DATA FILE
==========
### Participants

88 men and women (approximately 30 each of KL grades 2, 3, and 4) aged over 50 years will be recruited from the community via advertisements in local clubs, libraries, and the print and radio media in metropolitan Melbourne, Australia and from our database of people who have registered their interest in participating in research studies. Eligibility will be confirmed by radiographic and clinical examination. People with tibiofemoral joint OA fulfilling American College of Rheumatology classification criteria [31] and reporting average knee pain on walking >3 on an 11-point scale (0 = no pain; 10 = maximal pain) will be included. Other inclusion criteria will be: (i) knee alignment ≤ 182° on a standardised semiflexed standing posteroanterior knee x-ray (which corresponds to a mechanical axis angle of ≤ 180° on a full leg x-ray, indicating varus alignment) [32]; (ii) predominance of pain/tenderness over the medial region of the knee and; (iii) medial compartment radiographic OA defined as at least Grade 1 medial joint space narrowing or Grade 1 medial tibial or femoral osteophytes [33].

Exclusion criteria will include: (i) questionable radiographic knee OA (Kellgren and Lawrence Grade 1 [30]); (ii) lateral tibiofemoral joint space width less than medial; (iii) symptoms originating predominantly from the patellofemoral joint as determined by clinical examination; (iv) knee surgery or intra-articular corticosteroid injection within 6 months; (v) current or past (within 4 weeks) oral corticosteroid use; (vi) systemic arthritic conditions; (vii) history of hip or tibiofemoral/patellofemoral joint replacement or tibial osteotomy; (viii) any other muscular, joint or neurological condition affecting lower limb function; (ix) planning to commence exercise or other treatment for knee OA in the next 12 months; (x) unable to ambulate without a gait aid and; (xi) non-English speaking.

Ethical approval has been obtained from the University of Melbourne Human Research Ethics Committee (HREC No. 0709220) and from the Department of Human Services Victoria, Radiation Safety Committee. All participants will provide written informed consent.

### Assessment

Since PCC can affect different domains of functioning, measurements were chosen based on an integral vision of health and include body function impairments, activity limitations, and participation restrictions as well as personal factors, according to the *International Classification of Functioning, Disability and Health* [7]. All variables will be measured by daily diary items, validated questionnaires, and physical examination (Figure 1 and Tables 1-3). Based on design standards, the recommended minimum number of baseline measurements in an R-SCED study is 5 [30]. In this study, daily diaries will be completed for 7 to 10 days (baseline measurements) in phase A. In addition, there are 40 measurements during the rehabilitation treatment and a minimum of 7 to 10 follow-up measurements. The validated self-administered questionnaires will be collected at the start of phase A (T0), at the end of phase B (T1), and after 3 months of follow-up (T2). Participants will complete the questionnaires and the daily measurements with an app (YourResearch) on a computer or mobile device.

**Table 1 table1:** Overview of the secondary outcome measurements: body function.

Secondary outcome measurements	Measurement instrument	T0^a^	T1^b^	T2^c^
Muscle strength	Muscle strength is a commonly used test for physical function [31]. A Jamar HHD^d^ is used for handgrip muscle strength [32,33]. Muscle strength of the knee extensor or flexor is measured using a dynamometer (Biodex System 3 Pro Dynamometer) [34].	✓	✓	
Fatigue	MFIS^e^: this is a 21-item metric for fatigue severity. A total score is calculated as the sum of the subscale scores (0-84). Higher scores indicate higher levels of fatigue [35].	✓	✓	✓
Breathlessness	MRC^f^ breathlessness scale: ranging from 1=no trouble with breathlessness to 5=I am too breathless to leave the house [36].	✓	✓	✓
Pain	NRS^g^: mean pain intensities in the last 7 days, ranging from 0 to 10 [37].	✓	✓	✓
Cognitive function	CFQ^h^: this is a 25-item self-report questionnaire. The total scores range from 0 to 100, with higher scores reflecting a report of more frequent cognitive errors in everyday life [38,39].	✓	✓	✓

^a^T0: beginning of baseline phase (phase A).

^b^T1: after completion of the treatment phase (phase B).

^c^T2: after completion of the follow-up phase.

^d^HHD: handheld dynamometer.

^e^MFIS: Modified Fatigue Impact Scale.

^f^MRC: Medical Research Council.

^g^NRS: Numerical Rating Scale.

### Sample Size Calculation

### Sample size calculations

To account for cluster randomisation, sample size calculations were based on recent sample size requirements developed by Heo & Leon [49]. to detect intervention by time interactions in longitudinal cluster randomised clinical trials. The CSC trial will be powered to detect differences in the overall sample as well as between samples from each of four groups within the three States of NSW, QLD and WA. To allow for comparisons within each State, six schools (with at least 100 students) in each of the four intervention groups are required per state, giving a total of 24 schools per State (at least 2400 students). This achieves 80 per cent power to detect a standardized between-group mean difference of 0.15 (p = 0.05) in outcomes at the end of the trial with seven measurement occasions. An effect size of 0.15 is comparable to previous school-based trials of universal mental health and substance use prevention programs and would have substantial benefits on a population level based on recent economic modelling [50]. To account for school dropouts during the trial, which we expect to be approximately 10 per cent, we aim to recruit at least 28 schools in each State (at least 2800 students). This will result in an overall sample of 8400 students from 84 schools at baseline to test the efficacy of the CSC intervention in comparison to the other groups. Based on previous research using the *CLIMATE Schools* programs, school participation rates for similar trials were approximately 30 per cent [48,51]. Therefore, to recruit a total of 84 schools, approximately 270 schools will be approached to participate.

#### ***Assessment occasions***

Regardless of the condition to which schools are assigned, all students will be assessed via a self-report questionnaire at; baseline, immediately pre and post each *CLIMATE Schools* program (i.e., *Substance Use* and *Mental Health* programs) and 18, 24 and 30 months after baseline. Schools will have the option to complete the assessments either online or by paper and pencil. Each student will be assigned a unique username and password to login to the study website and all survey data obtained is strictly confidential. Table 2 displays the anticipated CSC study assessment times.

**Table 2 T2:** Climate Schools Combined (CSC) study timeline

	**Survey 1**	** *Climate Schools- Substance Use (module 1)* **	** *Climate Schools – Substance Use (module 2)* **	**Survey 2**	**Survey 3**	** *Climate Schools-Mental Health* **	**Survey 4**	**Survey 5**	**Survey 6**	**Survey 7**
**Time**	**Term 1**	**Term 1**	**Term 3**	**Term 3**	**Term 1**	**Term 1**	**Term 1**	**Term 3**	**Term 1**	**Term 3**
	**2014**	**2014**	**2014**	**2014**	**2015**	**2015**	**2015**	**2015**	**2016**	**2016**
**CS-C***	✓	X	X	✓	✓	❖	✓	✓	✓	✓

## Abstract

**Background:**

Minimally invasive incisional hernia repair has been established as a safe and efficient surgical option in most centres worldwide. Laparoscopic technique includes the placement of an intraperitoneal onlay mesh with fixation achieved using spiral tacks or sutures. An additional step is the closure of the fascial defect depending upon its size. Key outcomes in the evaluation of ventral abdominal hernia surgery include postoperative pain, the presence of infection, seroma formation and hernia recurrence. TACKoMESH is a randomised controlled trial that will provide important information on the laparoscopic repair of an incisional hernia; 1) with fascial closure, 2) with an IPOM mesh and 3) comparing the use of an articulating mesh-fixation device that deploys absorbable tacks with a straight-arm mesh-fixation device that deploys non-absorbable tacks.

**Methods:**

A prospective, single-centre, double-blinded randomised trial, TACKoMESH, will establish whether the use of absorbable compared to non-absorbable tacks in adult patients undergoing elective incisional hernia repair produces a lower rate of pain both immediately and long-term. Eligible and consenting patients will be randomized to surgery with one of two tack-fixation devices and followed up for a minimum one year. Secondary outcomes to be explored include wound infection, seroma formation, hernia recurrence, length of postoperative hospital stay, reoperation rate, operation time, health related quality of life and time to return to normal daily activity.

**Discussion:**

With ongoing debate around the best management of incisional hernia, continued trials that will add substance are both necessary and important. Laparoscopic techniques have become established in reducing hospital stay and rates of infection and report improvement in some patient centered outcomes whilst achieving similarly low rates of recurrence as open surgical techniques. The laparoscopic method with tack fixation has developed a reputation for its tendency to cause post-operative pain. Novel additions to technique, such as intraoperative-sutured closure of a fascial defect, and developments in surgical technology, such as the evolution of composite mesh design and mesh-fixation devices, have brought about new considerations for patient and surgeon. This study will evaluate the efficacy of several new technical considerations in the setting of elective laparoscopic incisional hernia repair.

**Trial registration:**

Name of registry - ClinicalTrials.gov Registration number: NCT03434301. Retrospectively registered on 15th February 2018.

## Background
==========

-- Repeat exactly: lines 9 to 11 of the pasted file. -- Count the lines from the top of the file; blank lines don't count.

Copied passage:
Muscle strength	Muscle strength is a commonly used test for physical function [31]. A Jamar HHD^d^ is used for handgrip muscle strength [32,33]. Muscle strength of the knee extensor or flexor is measured using a dynamometer (Biodex System 3 Pro Dynamometer) [34].	✓	✓	
Fatigue	MFIS^e^: this is a 21-item metric for fatigue severity. A total score is calculated as the sum of the subscale scores (0-84). Higher scores indicate higher levels of fatigue [35].	✓	✓	✓
Breathlessness	MRC^f^ breathlessness scale: ranging from 1=no trouble with breathlessness to 5=I am too breathless to leave the house [36].	✓	✓	✓